IEEFA Update: Wishing Won’t Make it So: Industry ‘Action Plan’ for Federal Policy Changes Can’t Revive Coal Mining in U.S.

Murray Energy Checklist Included Rolling Back Clean Power Plan, Changing Science Findings, Rewriting Tax Code to Disadvantage Renewables

For the first time last week, Bob Murray, the outspoken CEO of Murray Energy Corp., publicly discussed his company’s recently publicized wish list for actions that the federal government could take to support the coal industry.  Murray’s “Action Plan for the Administration of Donald J. Trump,” a once-secret document written almost a year ago, was released earlier this month by Senator Sheldon Whitehouse of Rhode Island.

Murray was showcased in an article published by Frontline as part of its “War on the EPA” project. He said his three-and-half-page long wish list, provided to President Donald Trump, detailed  “what he needed to do in his administration,” and Murray added that the president had already “wiped out page one.’”

The “page one” checklist in Murray’s now-public plan included three items: First was elimination of the EPA’s Clean Power Plan. Second was reversal of federal policies guiding science-based “endangerment findings” that amount to a popular crack down on climate-changing emissions. Third was abolishment of tax policy that supports a fast-moving transition to renewable energy, that is, solar- and wind-powered electricity generation.

But have these actions really been the shot in the arm needed to revive the fortunes of the coal industry?

THE SHORT ANSWER TO THAT QUESTION is no. Granted, EPA director Scott Pruitt says that on his watch the Clean Power Plan is going down the tubes. But killing the initiative is easier said than done. Its unwinding requires a series of public hearings around the country that are only just beginning, and should Pruitt’s EPA proceed to do what it has promised on the plan, litigation would ensue. Opposition would grow, and not just among environmentalists, but among state governmentsinfluential politicians and Fortune 500 corporations.

The coal industry’s dismissal of climate science stands a similarly slim chance of success. And while the administration may use the “science” argument to justify weakening a host of environmental regulations affecting coal, these changes won’t stimulate more coal mining – though of course they will result in more pollution.

The recent rewrite of the U.S. tax code, enacted by Congress in December, gives the lie to Murray’s declaration that the administration has managed to enact legislation that strips the solar and wind industries of some of the same types of assists that the coal industry, for example, has enjoyed for years. In fact, these industries—because they are so popular and economically beneficial to heartland states such as Iowa and Texas—were not crippled by the tax changes, which did not deliver what Murray wanted.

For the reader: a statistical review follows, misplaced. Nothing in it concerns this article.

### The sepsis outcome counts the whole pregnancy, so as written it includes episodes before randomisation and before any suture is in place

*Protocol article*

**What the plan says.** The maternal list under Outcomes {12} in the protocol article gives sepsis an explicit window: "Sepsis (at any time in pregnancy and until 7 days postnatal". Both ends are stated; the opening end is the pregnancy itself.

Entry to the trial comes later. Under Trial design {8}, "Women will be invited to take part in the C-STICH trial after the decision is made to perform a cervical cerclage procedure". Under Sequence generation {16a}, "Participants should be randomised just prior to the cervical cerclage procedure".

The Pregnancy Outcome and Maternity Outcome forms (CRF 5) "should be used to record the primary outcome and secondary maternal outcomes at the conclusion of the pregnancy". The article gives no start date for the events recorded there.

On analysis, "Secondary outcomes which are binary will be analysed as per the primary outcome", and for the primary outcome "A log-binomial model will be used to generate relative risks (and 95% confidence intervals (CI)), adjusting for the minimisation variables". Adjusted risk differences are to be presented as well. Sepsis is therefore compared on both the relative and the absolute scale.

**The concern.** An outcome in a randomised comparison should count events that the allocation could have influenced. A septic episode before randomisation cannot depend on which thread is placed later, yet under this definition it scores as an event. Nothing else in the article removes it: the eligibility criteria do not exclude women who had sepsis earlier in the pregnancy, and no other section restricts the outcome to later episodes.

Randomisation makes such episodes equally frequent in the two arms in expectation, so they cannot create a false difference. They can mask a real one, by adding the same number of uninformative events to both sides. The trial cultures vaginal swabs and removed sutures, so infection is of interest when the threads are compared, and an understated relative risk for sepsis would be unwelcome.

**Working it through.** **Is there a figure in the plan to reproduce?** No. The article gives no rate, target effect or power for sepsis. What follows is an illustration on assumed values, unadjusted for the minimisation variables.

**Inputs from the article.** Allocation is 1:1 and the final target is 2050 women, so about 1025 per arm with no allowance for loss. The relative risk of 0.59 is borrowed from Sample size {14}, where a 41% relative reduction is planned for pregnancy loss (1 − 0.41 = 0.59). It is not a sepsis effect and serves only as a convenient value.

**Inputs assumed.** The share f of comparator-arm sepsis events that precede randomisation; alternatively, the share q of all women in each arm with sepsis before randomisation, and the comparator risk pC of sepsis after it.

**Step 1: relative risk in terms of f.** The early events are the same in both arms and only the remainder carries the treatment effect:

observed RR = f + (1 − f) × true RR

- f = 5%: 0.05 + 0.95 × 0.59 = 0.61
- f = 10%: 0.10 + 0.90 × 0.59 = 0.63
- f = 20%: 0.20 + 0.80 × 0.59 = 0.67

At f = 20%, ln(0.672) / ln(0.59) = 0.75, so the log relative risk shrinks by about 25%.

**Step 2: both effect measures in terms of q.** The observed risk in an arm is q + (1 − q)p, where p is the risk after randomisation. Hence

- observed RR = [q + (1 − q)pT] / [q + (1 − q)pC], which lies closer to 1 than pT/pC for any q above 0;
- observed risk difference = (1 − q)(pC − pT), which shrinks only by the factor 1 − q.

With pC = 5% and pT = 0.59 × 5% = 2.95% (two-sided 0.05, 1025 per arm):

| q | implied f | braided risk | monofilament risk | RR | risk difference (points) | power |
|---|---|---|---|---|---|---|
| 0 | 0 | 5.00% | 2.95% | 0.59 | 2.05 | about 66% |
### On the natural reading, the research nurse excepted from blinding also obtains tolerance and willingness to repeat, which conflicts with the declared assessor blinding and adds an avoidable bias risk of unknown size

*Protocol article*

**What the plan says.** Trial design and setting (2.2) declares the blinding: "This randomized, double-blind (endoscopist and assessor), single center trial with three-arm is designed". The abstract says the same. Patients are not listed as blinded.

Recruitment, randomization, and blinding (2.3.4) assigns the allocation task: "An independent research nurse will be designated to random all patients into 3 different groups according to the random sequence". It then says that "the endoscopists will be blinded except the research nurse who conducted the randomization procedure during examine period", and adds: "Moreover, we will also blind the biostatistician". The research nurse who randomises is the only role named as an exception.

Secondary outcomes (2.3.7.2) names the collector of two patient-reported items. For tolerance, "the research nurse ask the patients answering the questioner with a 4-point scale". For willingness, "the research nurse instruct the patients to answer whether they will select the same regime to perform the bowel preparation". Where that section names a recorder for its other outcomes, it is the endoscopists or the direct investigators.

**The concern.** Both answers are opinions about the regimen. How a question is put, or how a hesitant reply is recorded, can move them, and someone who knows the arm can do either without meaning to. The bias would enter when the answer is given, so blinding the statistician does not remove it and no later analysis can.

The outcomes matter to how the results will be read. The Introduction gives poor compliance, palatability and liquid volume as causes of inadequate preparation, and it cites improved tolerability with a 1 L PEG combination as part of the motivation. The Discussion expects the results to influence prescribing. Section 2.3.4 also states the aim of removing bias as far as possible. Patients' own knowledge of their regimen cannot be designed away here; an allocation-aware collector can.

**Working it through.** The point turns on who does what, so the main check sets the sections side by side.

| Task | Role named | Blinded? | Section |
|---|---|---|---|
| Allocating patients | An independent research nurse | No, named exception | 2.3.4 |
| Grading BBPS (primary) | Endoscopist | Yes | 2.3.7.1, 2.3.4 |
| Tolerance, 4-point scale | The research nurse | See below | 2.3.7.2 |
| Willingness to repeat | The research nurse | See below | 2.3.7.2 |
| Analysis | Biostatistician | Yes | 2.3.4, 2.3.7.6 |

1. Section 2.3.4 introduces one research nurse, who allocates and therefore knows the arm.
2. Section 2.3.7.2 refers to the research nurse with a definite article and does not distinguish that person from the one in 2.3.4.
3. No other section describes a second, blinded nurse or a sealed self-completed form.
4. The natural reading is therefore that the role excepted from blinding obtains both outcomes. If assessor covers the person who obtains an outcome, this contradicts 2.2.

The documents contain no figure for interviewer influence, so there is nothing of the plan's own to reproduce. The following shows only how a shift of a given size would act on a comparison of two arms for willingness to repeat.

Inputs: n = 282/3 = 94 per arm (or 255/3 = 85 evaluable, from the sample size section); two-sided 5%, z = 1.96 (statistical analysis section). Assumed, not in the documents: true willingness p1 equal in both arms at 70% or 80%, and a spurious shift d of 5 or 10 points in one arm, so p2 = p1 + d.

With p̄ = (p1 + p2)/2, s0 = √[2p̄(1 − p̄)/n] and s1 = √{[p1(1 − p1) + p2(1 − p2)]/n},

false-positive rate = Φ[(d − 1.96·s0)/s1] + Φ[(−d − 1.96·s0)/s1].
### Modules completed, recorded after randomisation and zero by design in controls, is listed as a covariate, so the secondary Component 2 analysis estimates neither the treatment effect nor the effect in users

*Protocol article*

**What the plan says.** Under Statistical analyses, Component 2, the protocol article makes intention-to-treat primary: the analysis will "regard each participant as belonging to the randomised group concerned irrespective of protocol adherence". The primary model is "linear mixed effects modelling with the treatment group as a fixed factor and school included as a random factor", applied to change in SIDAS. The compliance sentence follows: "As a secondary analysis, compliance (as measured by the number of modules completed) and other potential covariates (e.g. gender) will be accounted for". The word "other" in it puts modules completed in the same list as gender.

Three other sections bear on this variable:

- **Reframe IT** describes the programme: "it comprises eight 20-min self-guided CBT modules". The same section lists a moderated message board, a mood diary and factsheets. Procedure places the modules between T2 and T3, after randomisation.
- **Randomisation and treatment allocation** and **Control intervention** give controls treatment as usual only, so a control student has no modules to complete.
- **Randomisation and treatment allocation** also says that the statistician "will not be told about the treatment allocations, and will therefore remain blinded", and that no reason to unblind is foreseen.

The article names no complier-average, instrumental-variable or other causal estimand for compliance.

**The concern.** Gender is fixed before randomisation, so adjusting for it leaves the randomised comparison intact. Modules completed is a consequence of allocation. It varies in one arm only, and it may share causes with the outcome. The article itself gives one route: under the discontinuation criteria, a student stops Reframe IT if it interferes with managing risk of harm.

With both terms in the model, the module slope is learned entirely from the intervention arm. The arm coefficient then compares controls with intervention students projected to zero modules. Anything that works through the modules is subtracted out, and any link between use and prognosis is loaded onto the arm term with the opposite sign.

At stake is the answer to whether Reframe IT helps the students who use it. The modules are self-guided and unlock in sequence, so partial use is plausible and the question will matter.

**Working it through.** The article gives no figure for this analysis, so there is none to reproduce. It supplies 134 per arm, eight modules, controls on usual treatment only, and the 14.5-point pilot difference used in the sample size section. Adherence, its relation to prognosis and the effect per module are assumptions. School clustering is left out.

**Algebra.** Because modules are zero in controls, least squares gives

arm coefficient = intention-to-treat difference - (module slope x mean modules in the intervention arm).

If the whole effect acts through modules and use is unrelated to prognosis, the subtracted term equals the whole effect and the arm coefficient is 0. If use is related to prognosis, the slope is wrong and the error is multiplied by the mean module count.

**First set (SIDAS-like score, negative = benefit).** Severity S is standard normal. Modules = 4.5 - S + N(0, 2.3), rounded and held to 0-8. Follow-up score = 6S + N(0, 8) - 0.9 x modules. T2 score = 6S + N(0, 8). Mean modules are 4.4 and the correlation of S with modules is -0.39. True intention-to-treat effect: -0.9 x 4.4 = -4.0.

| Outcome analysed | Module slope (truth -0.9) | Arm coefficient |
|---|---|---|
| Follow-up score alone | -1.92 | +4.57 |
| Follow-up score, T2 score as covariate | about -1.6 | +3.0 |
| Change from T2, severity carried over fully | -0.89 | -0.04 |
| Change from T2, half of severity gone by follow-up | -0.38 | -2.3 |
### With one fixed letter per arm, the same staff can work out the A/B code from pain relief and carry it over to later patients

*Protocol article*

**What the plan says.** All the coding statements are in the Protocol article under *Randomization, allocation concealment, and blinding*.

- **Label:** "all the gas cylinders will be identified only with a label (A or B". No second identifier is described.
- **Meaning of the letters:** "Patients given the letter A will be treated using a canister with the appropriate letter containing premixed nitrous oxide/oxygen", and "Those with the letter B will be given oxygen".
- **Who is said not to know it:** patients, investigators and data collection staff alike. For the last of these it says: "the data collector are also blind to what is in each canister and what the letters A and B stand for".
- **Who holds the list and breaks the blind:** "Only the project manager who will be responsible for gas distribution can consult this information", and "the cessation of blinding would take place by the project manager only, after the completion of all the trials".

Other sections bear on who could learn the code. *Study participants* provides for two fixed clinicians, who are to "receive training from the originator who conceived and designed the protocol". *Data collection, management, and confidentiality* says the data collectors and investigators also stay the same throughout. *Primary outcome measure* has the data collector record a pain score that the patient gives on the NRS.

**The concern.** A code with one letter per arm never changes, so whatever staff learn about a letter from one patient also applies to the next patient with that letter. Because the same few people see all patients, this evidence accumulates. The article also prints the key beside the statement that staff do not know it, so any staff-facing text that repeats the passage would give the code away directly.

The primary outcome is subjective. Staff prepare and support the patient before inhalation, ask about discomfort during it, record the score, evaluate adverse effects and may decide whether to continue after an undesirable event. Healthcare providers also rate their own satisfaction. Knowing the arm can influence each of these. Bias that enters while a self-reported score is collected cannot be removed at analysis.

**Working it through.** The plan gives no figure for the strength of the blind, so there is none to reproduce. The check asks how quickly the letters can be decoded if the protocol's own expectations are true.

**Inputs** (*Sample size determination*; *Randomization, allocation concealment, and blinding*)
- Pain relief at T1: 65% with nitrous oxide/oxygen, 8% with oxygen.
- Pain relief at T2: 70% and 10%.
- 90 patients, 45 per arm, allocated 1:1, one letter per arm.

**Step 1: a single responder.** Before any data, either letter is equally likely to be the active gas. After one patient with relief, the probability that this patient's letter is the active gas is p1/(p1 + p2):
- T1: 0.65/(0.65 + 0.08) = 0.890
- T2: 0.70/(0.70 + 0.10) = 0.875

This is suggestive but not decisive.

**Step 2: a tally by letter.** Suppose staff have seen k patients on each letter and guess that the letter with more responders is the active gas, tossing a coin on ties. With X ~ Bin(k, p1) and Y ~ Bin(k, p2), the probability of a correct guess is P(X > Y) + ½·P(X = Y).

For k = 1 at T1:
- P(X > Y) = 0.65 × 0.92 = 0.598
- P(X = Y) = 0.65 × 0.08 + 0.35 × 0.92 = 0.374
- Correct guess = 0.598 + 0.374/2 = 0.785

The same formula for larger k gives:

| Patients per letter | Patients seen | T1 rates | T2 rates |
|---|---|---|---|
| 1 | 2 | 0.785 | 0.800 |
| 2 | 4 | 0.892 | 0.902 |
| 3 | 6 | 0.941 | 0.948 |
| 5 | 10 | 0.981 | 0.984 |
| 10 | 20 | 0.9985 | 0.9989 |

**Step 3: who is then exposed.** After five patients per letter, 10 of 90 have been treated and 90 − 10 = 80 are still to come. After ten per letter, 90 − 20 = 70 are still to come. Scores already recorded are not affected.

IN TRUTH, THE U.S. COAL INDUSTRY is in long-term market decline, a trend IEEFA has chronicled in detail over the past few years as it has unfolded and one that will persist.

Electricity-market regulators know the score already. This point came through crystal clear earlier this month when the Federal Energy Regulatory Commission rejected Department of Energy Secretary Rick Perry’s proposal to rig the game by arguing that the U.S. electricity grid will lose its resiliency by lessening its dependence on coal and that less coal-fired power means will mean higher electricity bills.

In fact the opposite is true—the principal factor keeping electricity prices low in the U.S. since 2009 has been the decline in price and abundant availability of natural gas, and its increasing market share relative to coal.  Electric rates increased by less than 1 percent annually from 2009 or 2016, or about the rate of inflation, while—in contrast—rates rose nearly 5 percent annually from 2001 and 2008, when coal’s share of power generation reached peak levels.

Data from the U.S. Energy Information Administration shows that from 2009 to 2016, retail prices for electric power rose from 9.82 to 10.27 cents per hour, or by about two-thirds of 1 percent per year.  They actually dropped for the industrial sector over that time, while increasing by an average of 1.3 percent annually for residential households.  By comparison, electricity prices increased by a third from 2001 to 2008—from $7.29 to $9.74 per kilowatt hour, and by 31 percent nationally for residential consumers.

In Murray’s home state of Ohio, electric rates for industries, for example, basically stayed the same from 2010 to 2016, although the market share for coal–fired generation in the state has dropped from 82 percent in 2010 to less than 60% today. This decrease in market share, caused by coal’s inability to compete in the market,  has been the impetus for Ohio electric  utilities and Murray (whose company supplies coal to some of the plants) to advocate for bailouts from regulators.

Much of the hype around the U.S. coal comeback of course has been around claims that jobs will be restored. As Reuters reported last week in an article whose headline said it all—“Trump’s Coal Job Push Stumbles in Most States”—the latest data by the Mining Health and Safety Administration has a total of 771 jobs being added nationally in 2017.  The real killer of coal jobs has been the declining prices of natural gas industry and renewable energy —as the FERC decision confirmed—and no amount of wishing will make those market forces go away.

Eric Schaeffer, director of the Environmental Integrity Project, is former director of the EPA’s Office of Civil Enforcement and a former special assistant to the EPA’s deputy administrator. He is an IEEFA board member


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